At a speech to the National Association of Head Teachers in October 2021, newly-appointed Education Secretary, Nadhim Zahawi MP, made a commitment “to do far more for vulnerable children and make sure they have what they need to succeed.”

Expanding on his theme, Zahawi explained that he wants to see better understanding of and support for mental health, and “wellbeing at the centre of everything we do in schools” as well as a focus on “rigorous standards and high performance” and tackling the causes of persistent absence.

Zahawi went on to define ‘vulnerable children’ as those with SEND and those who are looked after. Leaving aside the problematic nature of using the blanket term ‘vulnerable’ to describe such a large and varied cohort of students, at Adoption UK we know there are thousands of children outside of those groups who need much more from our education system.

A genuine focus on wellbeing of students in education would bring enormous benefits to all children, not only those frequently classed as ‘vulnerable’, but some children, including previously looked after and adopted children, will need something more tailored to their specific needs. This will only happen if those with the power to drive real change truly understand that the impact of adverse early experiences and care experience does not disappear once a legal permanence order is issued.

There are nearly as many previously looked after children in England’s schools as there are looked after children. It is past time for the needs of this cohort of children to be given equal attention so that they can have an equal chance in learn, to thrive and to succeed in our schools.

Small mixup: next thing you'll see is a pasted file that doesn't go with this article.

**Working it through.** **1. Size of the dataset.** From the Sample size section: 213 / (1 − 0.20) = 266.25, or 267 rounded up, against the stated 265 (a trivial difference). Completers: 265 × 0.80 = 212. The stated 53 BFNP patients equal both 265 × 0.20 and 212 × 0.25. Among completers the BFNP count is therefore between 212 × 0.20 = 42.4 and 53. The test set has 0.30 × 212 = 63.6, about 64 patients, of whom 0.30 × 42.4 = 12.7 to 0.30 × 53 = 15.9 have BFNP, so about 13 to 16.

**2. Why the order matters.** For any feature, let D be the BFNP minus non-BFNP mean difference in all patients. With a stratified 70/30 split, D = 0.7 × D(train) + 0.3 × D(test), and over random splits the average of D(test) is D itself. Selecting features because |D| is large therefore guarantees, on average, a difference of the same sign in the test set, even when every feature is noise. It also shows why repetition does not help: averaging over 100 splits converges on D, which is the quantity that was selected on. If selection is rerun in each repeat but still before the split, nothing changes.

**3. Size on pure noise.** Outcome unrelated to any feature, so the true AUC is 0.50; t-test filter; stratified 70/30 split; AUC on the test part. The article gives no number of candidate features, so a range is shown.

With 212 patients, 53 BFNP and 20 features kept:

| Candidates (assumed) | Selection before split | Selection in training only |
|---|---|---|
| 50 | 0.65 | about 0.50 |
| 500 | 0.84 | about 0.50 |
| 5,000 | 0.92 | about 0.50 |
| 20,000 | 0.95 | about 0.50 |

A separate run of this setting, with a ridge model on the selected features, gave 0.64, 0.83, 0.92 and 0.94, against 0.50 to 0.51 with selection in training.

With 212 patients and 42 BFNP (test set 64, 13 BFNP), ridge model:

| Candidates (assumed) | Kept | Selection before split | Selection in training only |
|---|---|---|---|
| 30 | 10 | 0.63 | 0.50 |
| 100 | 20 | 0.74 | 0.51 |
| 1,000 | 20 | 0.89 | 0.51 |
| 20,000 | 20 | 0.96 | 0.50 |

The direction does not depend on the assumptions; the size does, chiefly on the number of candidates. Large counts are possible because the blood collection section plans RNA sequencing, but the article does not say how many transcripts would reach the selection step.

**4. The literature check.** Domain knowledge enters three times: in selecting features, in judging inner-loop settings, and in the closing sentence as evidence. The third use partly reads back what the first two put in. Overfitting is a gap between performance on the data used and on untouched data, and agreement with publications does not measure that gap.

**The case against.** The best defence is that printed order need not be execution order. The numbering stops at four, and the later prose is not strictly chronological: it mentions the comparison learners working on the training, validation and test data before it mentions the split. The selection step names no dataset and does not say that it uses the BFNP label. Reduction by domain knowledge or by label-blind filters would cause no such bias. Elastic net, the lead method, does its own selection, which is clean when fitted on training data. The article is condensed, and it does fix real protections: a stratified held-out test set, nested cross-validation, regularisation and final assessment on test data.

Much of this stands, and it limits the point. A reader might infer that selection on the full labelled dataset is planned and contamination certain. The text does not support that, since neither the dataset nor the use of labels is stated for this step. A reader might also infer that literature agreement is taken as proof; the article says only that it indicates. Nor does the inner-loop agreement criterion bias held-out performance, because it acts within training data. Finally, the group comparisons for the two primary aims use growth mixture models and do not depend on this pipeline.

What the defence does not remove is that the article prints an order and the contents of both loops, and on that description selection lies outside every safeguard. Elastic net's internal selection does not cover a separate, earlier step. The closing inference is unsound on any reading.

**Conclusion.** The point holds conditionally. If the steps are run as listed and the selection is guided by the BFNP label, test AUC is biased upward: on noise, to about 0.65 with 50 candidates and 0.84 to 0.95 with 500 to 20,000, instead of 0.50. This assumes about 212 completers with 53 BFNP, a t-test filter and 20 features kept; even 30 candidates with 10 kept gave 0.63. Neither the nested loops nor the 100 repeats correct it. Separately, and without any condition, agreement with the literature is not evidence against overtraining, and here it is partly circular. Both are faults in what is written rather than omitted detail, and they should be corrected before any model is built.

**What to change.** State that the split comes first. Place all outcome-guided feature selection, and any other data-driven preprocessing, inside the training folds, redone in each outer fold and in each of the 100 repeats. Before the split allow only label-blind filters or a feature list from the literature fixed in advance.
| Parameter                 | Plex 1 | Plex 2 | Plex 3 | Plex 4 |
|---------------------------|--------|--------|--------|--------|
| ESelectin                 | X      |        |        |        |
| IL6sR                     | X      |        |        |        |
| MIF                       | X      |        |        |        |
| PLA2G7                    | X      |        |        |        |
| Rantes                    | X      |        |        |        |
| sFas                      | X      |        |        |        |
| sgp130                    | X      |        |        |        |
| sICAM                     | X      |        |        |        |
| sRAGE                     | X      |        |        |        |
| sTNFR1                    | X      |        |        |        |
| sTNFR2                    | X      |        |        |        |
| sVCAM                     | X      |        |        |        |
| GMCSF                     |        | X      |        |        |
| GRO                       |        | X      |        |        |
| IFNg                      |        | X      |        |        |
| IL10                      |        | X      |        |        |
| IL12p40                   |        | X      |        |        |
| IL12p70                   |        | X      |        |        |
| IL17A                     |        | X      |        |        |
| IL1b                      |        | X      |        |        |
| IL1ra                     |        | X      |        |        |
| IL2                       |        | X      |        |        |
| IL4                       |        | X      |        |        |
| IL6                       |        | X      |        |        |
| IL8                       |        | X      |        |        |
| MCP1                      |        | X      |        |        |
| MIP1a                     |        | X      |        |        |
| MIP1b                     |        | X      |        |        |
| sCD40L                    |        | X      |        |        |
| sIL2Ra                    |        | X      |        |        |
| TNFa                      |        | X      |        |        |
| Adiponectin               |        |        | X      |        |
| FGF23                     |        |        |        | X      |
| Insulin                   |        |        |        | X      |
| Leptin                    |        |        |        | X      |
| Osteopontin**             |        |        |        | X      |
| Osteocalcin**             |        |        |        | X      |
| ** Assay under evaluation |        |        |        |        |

If the Education Secretary is truly invested in doing more for ‘vulnerable children’, then Adoption UK recommends:

  • Significant investment of resources for virtual schools to greatly expand their role in supporting previously looked after children and their families.
  • A review of the effectiveness of the role of the designated teacher for previously looked after children and a commitment to properly resourcing this role in terms of funding, training and time.
  • Evidence-based guidance to support schools to make the best use of pupil premium plus funding for previously looked after children which clearly differentiates between ever-6 pupil premium and pupil premium plus.
  • A thorough review of the advice and guidance on behaviour management that is given to schools, with reference to an emerging body of research on the potential ineffectiveness and negative impact of behaviourist rewards-consequences approaches for some children.
  • The introduction of a statutory PEP-style system for all previously looked after children – a child’s educational support needs do not disappear on the signing of a legal order, and neither should their support systems.
  • Mandatory modules for trainee and early career teachers on the impacts of adverse early experience and care-experience on children’s development, learning and wellbeing, to be re-visited as part of continuing professional development for all education professionals.
  • The appointment of high-profile advisors to the Education Secretary with a proven track record in successfully meeting the needs of care-experienced children and young people in education, and a commitment to include those with lived experience of accessing education as a care-experienced person in DfE advisory groups and bodies. The voices of care-experienced and adopted adults should be front and centre of this conversation.

By Becky Brooks, Adoption UK's Education Policy Advisor